So I try to relax while they rip open their presents; as they each squeal and laugh and scream and shout thank yous, I inwardly smile. A few hours later after the techno stuff is pushed to the side, after the cyber pets are sleeping in their little cyber houses, and the music is turned off because the battery needs to be charged, my daughter asks, `what's this game like?' Soon we are all sitting around playing and laughing together.
And then I opened my other present: the basketball and at the end of the day we all stepped out into the street and played with a ball, a real ball, and with our real dog, and we laughed and got angry and teased each other and had a great old time as the sun set on our real lives. Next year though I promise to do something different.
If you need some game suggestions these games have all been played and enjoyed for hours with our neighbors and friends -- get them because they don’t need batteries:
Dominos -- I got my ass spanked by a student in my english class a few semesters ago and have been wanting a rematch ever since, so when my son and I traveled into the jungle of mexico all we brought were books and a set of dominos -- we had monster games, created new slang for ridiculous decisions we made while we both learned to play. It has been a continued source of pleasure to set up and play in our house. It lasts for about 30 - 45 mins...it's cheep to buy, easy to bring along, and perfect for talkin all kinda smack. Oh and I still lost the rematch...
Gobblet – This is an awesome looking game as well – made of wood and really easily set up and stored. It is like a crazy tic-tac-toe and connect four love child. The object is to get four in a row and you can gobble your opponent in the process. Hella fun and good for all ages and easy to learn.
Blokus – It’s a perfect way to kill an extra 20 minutes between cooking dinner and eating or after bath and before bed. Four people can play and as you get to know it more, you can get more strategic, but it is easy to learn and doesn’t take too long to finish. The main idea of Blokus is to get more of your pieces into play than anyone else. It is kinda like tetrus. Since the rules can be explained and learned in less than two minutes anyone can join in the fun with ease.
Friday, January 05, 2007
Issues 2 & 3
In mainstream culture, our models for parents are those portrayed in commercials as frantic, protective, and usually white. The stressed out but selfless mother is shown driving a mini-van or SUV carting the kids to dance or karate lessons. The father, when present in popular media, remains the breadwinner who doubles as Little League Coach. Folks like Ariel Gore, Bee Lavender, Ayun Halliday, and now Tomas Moniz are making the prospect of childrearing more appealing to those of us who retch at the image of family presented by magazines like Good Housekeeping.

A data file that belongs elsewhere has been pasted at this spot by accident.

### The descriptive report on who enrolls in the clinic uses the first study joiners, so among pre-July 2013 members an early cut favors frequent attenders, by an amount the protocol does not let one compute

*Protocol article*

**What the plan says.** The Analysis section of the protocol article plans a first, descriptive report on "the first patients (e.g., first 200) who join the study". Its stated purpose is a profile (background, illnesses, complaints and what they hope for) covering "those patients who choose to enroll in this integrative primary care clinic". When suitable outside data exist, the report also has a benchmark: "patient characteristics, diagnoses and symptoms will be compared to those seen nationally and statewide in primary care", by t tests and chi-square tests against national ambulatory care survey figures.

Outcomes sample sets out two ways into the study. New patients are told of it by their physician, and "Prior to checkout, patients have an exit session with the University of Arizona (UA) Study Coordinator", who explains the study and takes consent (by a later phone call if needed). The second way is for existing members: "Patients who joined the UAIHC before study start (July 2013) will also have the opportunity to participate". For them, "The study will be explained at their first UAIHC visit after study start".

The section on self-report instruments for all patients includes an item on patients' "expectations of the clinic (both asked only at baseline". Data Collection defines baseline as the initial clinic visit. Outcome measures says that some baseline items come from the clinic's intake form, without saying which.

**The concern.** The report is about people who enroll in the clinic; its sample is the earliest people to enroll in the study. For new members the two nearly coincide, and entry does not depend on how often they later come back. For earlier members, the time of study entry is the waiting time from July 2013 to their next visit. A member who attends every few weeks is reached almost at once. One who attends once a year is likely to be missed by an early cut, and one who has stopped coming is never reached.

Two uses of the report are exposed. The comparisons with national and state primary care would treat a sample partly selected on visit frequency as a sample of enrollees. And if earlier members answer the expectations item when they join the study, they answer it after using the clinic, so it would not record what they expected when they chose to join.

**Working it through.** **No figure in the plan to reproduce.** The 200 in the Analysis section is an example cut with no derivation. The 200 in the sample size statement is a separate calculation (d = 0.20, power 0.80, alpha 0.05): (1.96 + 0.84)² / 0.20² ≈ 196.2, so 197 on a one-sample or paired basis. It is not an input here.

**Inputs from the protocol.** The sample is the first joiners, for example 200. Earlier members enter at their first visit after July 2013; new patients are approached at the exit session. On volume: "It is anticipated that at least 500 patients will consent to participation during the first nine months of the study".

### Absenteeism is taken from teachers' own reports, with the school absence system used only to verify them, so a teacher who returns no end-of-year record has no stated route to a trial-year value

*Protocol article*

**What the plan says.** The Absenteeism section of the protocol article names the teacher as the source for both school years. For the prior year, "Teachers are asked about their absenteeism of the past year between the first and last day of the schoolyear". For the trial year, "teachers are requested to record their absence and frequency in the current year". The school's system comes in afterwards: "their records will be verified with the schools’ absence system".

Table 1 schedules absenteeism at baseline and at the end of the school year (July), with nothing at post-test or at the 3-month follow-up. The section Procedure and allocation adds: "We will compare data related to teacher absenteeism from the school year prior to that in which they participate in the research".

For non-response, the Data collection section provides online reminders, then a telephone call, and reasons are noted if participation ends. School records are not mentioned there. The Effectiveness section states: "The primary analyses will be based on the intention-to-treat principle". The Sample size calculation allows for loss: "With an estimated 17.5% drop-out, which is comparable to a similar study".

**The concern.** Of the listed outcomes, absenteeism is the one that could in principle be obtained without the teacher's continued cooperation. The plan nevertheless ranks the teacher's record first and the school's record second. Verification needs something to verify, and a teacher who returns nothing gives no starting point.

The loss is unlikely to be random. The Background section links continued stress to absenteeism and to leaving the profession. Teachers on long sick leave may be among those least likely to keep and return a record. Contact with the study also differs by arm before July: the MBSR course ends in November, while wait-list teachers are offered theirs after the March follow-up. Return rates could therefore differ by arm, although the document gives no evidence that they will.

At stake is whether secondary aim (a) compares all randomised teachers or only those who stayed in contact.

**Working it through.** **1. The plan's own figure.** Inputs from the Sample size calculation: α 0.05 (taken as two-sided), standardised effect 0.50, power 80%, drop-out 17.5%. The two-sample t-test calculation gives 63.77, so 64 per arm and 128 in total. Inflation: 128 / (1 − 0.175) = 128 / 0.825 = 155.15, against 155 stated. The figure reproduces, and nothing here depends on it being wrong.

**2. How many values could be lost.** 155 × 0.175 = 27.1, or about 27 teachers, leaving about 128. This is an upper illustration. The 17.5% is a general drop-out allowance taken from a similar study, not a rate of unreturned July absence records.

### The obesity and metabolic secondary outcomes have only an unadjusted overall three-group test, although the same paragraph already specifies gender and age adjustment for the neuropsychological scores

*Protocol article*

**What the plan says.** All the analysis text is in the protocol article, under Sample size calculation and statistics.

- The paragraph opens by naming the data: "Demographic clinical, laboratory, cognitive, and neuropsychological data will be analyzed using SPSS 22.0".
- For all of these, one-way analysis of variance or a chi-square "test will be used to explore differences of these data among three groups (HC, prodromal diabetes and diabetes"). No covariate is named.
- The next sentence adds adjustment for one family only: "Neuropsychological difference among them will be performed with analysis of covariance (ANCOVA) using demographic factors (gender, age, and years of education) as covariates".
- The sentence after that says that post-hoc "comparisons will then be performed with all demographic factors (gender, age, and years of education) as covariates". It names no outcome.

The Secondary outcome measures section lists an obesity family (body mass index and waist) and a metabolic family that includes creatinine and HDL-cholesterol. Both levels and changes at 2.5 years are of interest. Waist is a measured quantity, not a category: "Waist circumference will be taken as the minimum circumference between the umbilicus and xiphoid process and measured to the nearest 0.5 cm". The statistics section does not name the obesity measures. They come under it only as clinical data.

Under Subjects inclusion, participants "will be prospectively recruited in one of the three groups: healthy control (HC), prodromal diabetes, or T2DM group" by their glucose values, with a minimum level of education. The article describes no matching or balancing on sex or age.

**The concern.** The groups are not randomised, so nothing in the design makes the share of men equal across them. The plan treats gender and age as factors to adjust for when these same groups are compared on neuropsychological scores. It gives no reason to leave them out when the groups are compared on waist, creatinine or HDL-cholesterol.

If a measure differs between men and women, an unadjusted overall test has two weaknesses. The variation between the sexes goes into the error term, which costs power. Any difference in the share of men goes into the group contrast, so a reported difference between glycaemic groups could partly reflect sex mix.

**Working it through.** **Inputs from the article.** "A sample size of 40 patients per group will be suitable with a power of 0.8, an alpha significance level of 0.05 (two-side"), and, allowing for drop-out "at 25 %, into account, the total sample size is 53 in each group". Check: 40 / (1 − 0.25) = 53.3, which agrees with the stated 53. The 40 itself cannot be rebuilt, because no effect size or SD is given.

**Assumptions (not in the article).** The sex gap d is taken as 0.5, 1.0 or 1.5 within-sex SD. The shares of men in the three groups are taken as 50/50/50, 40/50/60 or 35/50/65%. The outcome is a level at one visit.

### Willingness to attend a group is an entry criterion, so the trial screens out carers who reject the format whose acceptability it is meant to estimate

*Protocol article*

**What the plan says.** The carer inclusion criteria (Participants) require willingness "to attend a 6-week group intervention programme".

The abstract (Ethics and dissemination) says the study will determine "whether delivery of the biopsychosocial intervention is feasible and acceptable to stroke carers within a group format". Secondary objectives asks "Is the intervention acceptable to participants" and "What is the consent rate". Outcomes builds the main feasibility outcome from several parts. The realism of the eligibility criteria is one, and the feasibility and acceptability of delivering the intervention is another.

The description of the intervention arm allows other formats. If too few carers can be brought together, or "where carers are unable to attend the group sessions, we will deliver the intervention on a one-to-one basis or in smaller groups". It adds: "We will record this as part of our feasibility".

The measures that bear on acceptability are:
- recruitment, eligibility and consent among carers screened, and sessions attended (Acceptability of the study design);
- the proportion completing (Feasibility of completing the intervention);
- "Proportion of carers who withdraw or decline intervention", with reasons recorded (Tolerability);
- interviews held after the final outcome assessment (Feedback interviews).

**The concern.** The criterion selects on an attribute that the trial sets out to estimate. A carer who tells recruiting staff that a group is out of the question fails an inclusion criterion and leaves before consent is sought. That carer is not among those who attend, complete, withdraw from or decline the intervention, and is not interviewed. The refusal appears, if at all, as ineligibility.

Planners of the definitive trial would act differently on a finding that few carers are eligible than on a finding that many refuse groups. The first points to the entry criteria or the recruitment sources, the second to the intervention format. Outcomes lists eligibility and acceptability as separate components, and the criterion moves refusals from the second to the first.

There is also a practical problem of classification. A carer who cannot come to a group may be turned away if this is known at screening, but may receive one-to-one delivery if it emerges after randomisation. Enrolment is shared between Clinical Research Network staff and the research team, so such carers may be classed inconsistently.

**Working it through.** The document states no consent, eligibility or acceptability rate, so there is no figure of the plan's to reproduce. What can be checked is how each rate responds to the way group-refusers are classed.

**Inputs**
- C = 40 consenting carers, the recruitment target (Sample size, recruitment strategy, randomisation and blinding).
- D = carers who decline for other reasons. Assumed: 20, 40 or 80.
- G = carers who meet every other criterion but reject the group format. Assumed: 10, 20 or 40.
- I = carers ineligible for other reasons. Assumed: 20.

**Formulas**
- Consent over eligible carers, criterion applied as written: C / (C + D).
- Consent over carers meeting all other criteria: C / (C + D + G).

Moniz, publisher of the zine Rad Dad, shines a light on the need for men to awaken to their responsibility as fathers. But in "Fathering the World," he expands this idea to include accepting the role of father, whether or not they have biological children. Instead of criticizing the individual, he writes, "the society we live in disempowers men to break from the prescribed role of the 'male' parent, the role that supports patriarchy, capitalism, hierarchy, and authoritarianism!" According to the American Psychological Association, "Fathers who batter mothers are twice as likely to seek sole physical custody of their children than are non-violent fathers." If for no other reason, we need to support men like Moniz who are interested in being fathers out of genuine concern for their children, rather than for selfish, manipulative, and abusive motives.
In his second issue, he addresses the stigma attached to public assistance, the emotional aspects of having a vasectomy, poetry, and a reprint of Alfie Kohn's article on thoughtless praise. Again, I am taken by how this zine covers issues so far out of the consciousness of mainstream ideas of parenting. From my perspective as a resident of Hartford--the nation's second poorest city--I see the need for discussion on public assistance. On television, families are represented as middle-class. On occasion, they may struggle with the possibility of job loss, but rarely does that play on the screen. In reality, most of us are not living in luscious penthouse apartments. When children are added to the picture, the financial situation becomes more important. Rad Dad is unlike television or those magazines found in grocery stores - Moniz tells it like it really is, and not how he might fantasize life as being.
The third issue of Rad Dad includes Moniz's struggle with his child's marijuana smoking and subsequent lying, the importance of storytelling, as well as contributions from other writers. Rad Dad, while humorous, deals with real life questions that range from queer parenting issues to raising a child according to anarchist ideals. I would like to see this zine evolve into a glossy companion to Hip Mama magazine.